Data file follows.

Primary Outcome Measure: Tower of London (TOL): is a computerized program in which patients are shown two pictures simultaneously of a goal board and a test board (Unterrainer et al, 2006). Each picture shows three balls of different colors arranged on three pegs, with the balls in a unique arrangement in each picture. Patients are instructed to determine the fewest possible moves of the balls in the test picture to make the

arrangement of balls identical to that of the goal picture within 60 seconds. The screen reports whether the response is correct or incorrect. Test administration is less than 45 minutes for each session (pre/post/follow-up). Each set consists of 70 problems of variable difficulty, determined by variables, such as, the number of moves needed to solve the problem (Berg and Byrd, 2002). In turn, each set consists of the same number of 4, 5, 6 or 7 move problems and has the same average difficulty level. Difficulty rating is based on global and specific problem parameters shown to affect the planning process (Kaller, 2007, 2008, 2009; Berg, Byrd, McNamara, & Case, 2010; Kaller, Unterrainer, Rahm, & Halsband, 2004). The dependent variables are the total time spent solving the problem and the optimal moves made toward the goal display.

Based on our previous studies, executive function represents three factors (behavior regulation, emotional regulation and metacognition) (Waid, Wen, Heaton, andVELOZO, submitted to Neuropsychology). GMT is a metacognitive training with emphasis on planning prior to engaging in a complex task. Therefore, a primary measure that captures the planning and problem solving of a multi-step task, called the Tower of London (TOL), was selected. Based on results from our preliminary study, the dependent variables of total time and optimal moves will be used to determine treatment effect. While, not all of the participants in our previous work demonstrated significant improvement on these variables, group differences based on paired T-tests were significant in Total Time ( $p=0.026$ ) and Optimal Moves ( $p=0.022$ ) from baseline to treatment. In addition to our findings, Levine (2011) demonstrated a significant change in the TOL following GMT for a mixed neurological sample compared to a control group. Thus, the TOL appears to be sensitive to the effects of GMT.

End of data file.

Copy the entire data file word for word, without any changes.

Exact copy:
Primary Outcome Measure: Tower of London (TOL): is a computerized program in which patients are shown two pictures simultaneously of a goal board and a test board (Unterrainer et al, 2006). Each picture shows three balls of different colors arranged on three pegs, with the balls in a unique arrangement in each picture. Patients are instructed to determine the fewest possible moves of the balls in the test picture to make the

arrangement of balls identical to that of the goal picture within 60 seconds. The screen reports whether the response is correct or incorrect. Test administration is less than 45 minutes for each session (pre/post/follow-up). Each set consists of 70 problems of variable difficulty, determined by variables, such as, the number of moves needed to solve the problem (Berg and Byrd, 2002). In turn, each set consists of the same number of 4, 5, 6 or 7 move problems and has the same average difficulty level. Difficulty rating is based on global and specific problem parameters shown to affect the planning process (Kaller, 2007, 2008, 2009; Berg, Byrd, McNamara, & Case, 2010; Kaller, Unterrainer, Rahm, & Halsband, 2004). The dependent variables are the total time spent solving the problem and the optimal moves made toward the goal display.

Based on our previous studies, executive function represents three factors (behavior regulation, emotional regulation and metacognition) (Waid, Wen, Heaton, andVELOZO, submitted to Neuropsychology). GMT is a metacognitive training with emphasis on planning prior to engaging in a complex task. Therefore, a primary measure that captures the planning and problem solving of a multi-step task, called the Tower of London (TOL), was selected. Based on results from our preliminary study, the dependent variables of total time and optimal moves will be used to determine treatment effect. While, not all of the participants in our previous work demonstrated significant improvement on these variables, group differences based on paired T-tests were significant in Total Time ( $p=0.026$ ) and Optimal Moves ( $p=0.022$ ) from baseline to treatment. In addition to our findings, Levine (2011) demonstrated a significant change in the TOL following GMT for a mixed neurological sample compared to a control group. Thus, the TOL appears to be sensitive to the effects of GMT.